Put a Cork in It

By Nate Traylor

Corks have never been so contentious. On one side, we have wine pros espousing the environmental benefits of natural cork. On the other is a growing segment of bottlers who prefer the quality assurance that synthetic closures provide. 

In an effort to avoid cork taint, which includes strange odors and unpleasant tastes when a chemical called TCA is present in the product—sometimes the result of a faulty cork—winemakers are experimenting with alternative stoppers with varying degrees of success.

Silvan Ridge-Hinman Vineyards near Eugene flirted with plastic plugs to the ire of some customers who found the stoppers difficult to work with. The winery has since switched back to natural cork, using the plastic variety only for its semi-sparkling wine for better carbonation retention.

“We found that [plastic plugs] just didn’t work that well for our means,” said Angela Bennett, tasting room manager.

However, other wineries have reported great success with synthetic plugs and aluminum screw caps.

Benton-Lane Winery was the first in Oregon to finish bottles entirely with screw caps, after making the conversion in 2003.

“We made the decision to convert from corks because we were dissatisfied with how corks change the flavor, color and scent of our wines,” said owner Steve Girard. “With screw caps our wines retain the flavors, aromas and color that we desire and are not tainted by tree bark or TCA.

“The idea of putting a piece of tree bark in the end of a perishable food product may have sounded good to the Romans,” he added, “but it just doesn’t make sense now that we have better alternatives.”

Girard is following an industry-wide trend that may put a cap on corks forever, or at least that’s what the World Wildlife Fund (WWF) fears.

Cork oak forests produce more than 15 billion cork plugs each year, according to the WWF. But as the wine industry makes the rapid shift toward alternative closures, the conservation organization estimates as little as 5 percent of bottles will be plugged with natural cork by 2015. If the trend isn’t curtailed, the WWF estimates that three-quarters of the western Mediterranean’s cork oak forests could be lost within 10 years, as a result of desertification, fires and other environmental threats that accompany neglect.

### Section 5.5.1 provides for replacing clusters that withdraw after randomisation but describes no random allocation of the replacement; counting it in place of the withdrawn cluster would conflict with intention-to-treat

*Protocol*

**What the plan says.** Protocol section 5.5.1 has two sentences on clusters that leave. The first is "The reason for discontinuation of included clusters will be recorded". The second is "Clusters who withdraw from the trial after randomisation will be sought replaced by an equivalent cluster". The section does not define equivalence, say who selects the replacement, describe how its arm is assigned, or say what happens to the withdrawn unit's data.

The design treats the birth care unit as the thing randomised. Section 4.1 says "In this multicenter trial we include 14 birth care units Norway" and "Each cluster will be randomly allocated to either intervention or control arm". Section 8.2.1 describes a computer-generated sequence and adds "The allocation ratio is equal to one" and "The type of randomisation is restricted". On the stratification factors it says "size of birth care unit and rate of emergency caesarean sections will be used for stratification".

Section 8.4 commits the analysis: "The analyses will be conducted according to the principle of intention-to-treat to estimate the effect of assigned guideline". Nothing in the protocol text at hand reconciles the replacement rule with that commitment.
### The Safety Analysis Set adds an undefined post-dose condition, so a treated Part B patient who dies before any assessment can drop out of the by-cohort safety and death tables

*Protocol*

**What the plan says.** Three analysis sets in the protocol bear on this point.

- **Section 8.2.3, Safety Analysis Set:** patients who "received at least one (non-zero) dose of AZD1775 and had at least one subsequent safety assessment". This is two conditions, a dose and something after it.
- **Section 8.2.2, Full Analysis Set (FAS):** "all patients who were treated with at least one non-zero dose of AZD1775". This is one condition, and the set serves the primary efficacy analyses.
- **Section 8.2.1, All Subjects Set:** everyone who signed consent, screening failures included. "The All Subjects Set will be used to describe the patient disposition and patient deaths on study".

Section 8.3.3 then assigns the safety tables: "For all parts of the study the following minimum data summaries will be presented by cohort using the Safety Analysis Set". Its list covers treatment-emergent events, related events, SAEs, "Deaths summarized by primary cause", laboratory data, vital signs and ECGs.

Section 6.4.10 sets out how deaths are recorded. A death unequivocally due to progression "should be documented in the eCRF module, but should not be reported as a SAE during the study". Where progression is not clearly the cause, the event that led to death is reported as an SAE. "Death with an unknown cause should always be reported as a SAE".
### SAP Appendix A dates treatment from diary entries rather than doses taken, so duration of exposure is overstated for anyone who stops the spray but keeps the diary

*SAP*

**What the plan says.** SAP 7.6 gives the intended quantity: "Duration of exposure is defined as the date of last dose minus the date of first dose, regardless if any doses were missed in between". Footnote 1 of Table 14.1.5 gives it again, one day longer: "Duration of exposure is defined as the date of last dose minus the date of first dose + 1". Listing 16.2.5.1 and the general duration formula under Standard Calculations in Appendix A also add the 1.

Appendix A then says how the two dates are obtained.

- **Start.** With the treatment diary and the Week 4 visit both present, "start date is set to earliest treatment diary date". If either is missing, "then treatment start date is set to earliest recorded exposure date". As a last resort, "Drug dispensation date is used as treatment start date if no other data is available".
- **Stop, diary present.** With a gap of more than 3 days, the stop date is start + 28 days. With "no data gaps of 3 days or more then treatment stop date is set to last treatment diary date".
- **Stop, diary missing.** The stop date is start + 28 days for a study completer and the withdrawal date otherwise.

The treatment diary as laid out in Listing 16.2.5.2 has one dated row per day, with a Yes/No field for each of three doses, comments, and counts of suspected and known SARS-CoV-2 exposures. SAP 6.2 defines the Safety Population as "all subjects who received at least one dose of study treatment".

There is also significant socio-economic value attached to cork oak landscapes. According to the WWF, some 100,000 people in the Mediterranean depend on cork forests for their livelihood.

The push for more eco-conscious bottling practices is certainly having an influence on some Oregon wineries.

“Those cork forests are really important. When you look at the number of species of birds and other plants and animals that live there, it’s an amazing ecosystem and it’s in jeopardy,” said Patrick Spencer, spokesperson for Willamette Valley Vineyards near Salem.

The vineyard is the first in the world to achieve certification from the Rainforest Alliance for its strict use of FSC (Forest Stewardship Council) certified corks.

Harvesting cork leaves very little behind in the way of a carbon footprint. Cork trees aren’t mowed down by machines; only the bark is harvested using non-mechanized hand tools. In fact, a cork tree harvested of its bark will absorb significantly more CO2 than an unharvested cork tree, says Spencer.

Compare cork harvesting to the mining of aluminum and creation of synthetic materials used for alternative stoppers and it’s obvious which method of closure has the green upper hand, he says.

And when it comes to recycling, cork also scores high marks. Recycled cork plugs find life anew as flooring, insulation, shoe soles and other applications.

Willamette Valley Vineyards is one of several wineries making efforts to keep recyclable cork plugs out of the landfill. Its Cork ReHarvest program, in conjunction with Whole Foods Market and the Rainforest Alliance, is helping “put a cork in global warming,” according to its website. Whole Foods Markets in Oregon and Washington serve as drop-off points for customers to discard their used corks. From there, the plugs are transported to Western Pulp Products in Corvallis, where they are used in the production of molded wine shippers made with 97-percent recycled fiber.

Similarly, Silvan Ridge-Hinman Vineyards collects used corks for ReCORK America, an organization that facilitates new uses for tossed-away plugs.

But not everyone is buying into the cause.

“I am not surprised that the cork suppliers are trying anything to sell corks, including laying the guilt on the wineries for the obsolescence of their cork forests,” said Girard. “That’s OK by me. I love what screw caps have done to the freshness of my wines.”

Other winemakers are simply sticking with tradition.

“The old guys knew something,” said Ann Root, owner of EdenVale Winery in Medford. “I love the thought of some traditions staying put.”

Nate Traylor is a reporter for The World in Coos Bay.

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